I feel for Peter. He, correctly, identifies who Jesus is. Jesus is the Messiah. The Savior. The One who God has sent into the world to fix what’s wrong with it. Peter, out of all the other disciples, has put everything together. The healings, the casting out of demons, the feeding of thousands - Peter’s sees in Jesus’ hands, face, and words - God’s love and God’s power. Peter hears what Jesus is saying - he feels that the Kingdom of God has come near. So Peter says outloud what only the demons shared before - that this Jesus is here to change the world. It took guts to admit this. It took guts to say what no one else was saying. It took guts to say, while standing in front of a city that loves Rome, that Jesus is the Messiah and that he will undo everything that Rome has done. For Peter, the Messiah is going to build a new kingdom, right then and there. Peter’s imagining a holy throw down with the armies of God destroying Rome. It took courage for Peter to publically admit this while standing in front of Augustus’ city. And it probably took even more guts for Peter to try and correct Jesus when Jesus’ teaching about what the Messiah is actually going to do - was not close to what Peter knew. Because Peter, like everyone else, knew that Crosses can’t destroy the Roman walls surrounding a Roman City.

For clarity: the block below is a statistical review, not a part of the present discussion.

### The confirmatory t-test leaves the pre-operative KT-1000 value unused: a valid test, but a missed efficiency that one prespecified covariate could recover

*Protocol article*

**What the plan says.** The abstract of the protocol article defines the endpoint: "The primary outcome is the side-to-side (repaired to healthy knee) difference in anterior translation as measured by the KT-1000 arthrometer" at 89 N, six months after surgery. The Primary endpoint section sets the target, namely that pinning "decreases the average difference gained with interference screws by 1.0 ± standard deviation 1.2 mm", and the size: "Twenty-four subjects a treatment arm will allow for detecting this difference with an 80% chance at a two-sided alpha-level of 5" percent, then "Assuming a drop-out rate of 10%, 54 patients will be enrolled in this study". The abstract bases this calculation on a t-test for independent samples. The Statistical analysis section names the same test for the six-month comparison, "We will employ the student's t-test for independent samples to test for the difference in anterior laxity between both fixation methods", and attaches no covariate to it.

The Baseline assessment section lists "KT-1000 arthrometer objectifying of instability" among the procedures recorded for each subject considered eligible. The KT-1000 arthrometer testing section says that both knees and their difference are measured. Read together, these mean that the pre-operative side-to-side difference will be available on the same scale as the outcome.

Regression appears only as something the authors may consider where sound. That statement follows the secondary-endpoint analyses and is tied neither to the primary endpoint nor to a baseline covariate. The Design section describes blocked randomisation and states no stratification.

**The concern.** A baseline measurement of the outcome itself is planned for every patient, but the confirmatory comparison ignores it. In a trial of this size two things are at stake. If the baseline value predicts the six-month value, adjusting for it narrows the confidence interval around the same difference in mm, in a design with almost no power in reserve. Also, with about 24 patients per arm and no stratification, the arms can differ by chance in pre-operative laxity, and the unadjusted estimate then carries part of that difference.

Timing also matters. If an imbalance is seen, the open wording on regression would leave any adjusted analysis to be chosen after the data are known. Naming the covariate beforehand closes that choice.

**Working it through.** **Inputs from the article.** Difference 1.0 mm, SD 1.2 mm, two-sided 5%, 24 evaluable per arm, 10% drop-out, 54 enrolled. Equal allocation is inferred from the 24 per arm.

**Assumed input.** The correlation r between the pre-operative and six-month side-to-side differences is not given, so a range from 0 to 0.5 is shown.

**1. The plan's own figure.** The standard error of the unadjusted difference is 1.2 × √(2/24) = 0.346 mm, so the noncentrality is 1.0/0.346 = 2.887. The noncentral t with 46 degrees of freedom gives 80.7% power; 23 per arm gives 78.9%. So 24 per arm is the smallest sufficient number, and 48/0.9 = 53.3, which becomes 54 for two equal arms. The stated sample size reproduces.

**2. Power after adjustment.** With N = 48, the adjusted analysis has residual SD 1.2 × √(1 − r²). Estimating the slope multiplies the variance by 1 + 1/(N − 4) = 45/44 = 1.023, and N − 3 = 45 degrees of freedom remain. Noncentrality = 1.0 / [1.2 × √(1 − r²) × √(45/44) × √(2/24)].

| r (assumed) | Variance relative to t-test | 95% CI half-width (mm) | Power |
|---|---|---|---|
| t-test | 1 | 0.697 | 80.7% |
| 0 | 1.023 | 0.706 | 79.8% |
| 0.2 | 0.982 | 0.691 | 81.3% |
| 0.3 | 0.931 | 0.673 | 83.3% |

But Jesus knew that Crosses can break down the walls that actually matter. 

When we hear today’s text, the meaning shifts depending on where the disciples are. If they’re fishing on a boat in Galilee, spending a lazy Sunday afternoon casting lines into the water, Jesus’s question has a different tone. It would sound like a group of guys and gals shooting the breeze without any real care in the world. Peter’s statement - Jesus’ comments and Peter’s rebuke - it all sounds abstract when the disciples are in a different place, disconnected from the world around them.